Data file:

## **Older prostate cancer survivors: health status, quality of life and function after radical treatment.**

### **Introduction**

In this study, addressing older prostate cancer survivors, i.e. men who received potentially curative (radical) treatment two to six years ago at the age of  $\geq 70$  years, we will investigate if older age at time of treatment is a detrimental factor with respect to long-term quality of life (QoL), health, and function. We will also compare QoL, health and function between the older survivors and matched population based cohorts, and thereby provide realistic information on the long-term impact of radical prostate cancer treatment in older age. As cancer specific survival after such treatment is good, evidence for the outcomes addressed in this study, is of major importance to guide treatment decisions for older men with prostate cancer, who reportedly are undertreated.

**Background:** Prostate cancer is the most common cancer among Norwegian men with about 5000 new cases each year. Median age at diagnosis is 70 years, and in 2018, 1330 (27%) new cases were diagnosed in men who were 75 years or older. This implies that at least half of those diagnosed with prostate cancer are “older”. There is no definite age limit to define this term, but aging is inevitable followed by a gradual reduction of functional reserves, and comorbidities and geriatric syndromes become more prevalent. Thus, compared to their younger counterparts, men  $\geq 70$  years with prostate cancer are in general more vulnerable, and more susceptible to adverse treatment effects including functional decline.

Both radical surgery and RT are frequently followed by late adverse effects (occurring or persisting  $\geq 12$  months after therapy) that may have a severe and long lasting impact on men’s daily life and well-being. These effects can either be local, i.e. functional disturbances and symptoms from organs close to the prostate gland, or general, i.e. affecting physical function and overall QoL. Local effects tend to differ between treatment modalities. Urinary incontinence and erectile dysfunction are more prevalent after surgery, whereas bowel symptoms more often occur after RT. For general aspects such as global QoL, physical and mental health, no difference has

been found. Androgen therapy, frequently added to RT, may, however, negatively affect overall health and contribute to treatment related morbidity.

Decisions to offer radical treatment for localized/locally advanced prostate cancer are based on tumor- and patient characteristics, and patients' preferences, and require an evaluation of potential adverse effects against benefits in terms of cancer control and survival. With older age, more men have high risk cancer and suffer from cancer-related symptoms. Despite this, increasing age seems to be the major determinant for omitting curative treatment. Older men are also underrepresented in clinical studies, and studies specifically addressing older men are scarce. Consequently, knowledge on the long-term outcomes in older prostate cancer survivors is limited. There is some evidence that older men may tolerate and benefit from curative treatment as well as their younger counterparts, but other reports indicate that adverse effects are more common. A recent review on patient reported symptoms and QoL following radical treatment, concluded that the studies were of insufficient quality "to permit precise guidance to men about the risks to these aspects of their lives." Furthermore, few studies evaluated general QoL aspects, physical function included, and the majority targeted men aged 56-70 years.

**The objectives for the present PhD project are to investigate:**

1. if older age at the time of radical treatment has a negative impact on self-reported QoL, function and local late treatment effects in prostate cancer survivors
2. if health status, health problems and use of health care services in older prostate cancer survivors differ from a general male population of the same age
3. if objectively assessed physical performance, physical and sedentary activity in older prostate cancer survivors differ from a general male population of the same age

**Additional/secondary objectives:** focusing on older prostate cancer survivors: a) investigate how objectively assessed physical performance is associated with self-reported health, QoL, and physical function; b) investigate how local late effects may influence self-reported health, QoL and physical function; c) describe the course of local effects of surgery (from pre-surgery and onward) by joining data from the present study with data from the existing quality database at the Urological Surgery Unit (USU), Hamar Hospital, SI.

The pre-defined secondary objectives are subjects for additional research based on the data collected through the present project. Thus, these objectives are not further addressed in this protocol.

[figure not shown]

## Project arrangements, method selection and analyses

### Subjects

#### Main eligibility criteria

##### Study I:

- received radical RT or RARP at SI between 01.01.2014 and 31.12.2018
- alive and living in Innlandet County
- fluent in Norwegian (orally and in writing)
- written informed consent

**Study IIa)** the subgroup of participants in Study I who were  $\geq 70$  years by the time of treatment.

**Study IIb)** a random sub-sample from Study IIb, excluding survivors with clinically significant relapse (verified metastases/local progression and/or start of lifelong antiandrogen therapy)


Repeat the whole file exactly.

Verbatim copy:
## **Older prostate cancer survivors: health status, quality of life and function after radical treatment.**

### **Introduction**

In this study, addressing older prostate cancer survivors, i.e. men who received potentially curative (radical) treatment two to six years ago at the age of  $\geq 70$  years, we will investigate if older age at time of treatment is a detrimental factor with respect to long-term quality of life (QoL), health, and function. We will also compare QoL, health and function between the older survivors and matched population based cohorts, and thereby provide realistic information on the long-term impact of radical prostate cancer treatment in older age. As cancer specific survival after such treatment is good, evidence for the outcomes addressed in this study, is of major importance to guide treatment decisions for older men with prostate cancer, who reportedly are undertreated.

**Background:** Prostate cancer is the most common cancer among Norwegian men with about 5000 new cases each year. Median age at diagnosis is 70 years, and in 2018, 1330 (27%) new cases were diagnosed in men who were 75 years or older. This implies that at least half of those diagnosed with prostate cancer are “older”. There is no definite age limit to define this term, but aging is inevitable followed by a gradual reduction of functional reserves, and comorbidities and geriatric syndromes become more prevalent. Thus, compared to their younger counterparts, men  $\geq 70$  years with prostate cancer are in general more vulnerable, and more susceptible to adverse treatment effects including functional decline.

Both radical surgery and RT are frequently followed by late adverse effects (occurring or persisting  $\geq 12$  months after therapy) that may have a severe and long lasting impact on men’s daily life and well-being. These effects can either be local, i.e. functional disturbances and symptoms from organs close to the prostate gland, or general, i.e. affecting physical function and overall QoL. Local effects tend to differ between treatment modalities. Urinary incontinence and erectile dysfunction are more prevalent after surgery, whereas bowel symptoms more often occur after RT. For general aspects such as global QoL, physical and mental health, no difference has

been found. Androgen therapy, frequently added to RT, may, however, negatively affect overall health and contribute to treatment related morbidity.

Decisions to offer radical treatment for localized/locally advanced prostate cancer are based on tumor- and patient characteristics, and patients' preferences, and require an evaluation of potential adverse effects against benefits in terms of cancer control and survival. With older age, more men have high risk cancer and suffer from cancer-related symptoms. Despite this, increasing age seems to be the major determinant for omitting curative treatment. Older men are also underrepresented in clinical studies, and studies specifically addressing older men are scarce. Consequently, knowledge on the long-term outcomes in older prostate cancer survivors is limited. There is some evidence that older men may tolerate and benefit from curative treatment as well as their younger counterparts, but other reports indicate that adverse effects are more common. A recent review on patient reported symptoms and QoL following radical treatment, concluded that the studies were of insufficient quality "to permit precise guidance to men about the risks to these aspects of their lives." Furthermore, few studies evaluated general QoL aspects, physical function included, and the majority targeted men aged 56-70 years.

**The objectives for the present PhD project are to investigate:**

1. if older age at the time of radical treatment has a negative impact on self-reported QoL, function and local late treatment effects in prostate cancer survivors
2. if health status, health problems and use of health care services in older prostate cancer survivors differ from a general male population of the same age
3. if objectively assessed physical performance, physical and sedentary activity in older prostate cancer survivors differ from a general male population of the same age

**Additional/secondary objectives:** focusing on older prostate cancer survivors: a) investigate how objectively assessed physical performance is associated with self-reported health, QoL, and physical function; b) investigate how local late effects may influence self-reported health, QoL and physical function; c) describe the course of local effects of surgery (from pre-surgery and onward) by joining data from the present study with data from the existing quality database at the Urological Surgery Unit (USU), Hamar Hospital, SI.

The pre-defined secondary objectives are subjects for additional research based on the data collected through the present project. Thus, these objectives are not further addressed in this protocol.

[figure not shown]

## Project arrangements, method selection and analyses

### Subjects

#### Main eligibility criteria

##### Study I:

- received radical RT or RARP at SI between 01.01.2014 and 31.12.2018
- alive and living in Innlandet County
- fluent in Norwegian (orally and in writing)
- written informed consent

**Study IIa)** the subgroup of participants in Study I who were  $\geq 70$  years by the time of treatment.

**Study IIb)** a random sub-sample from Study IIb, excluding survivors with clinically significant relapse (verified metastases/local progression and/or start of lifelong antiandrogen therapy)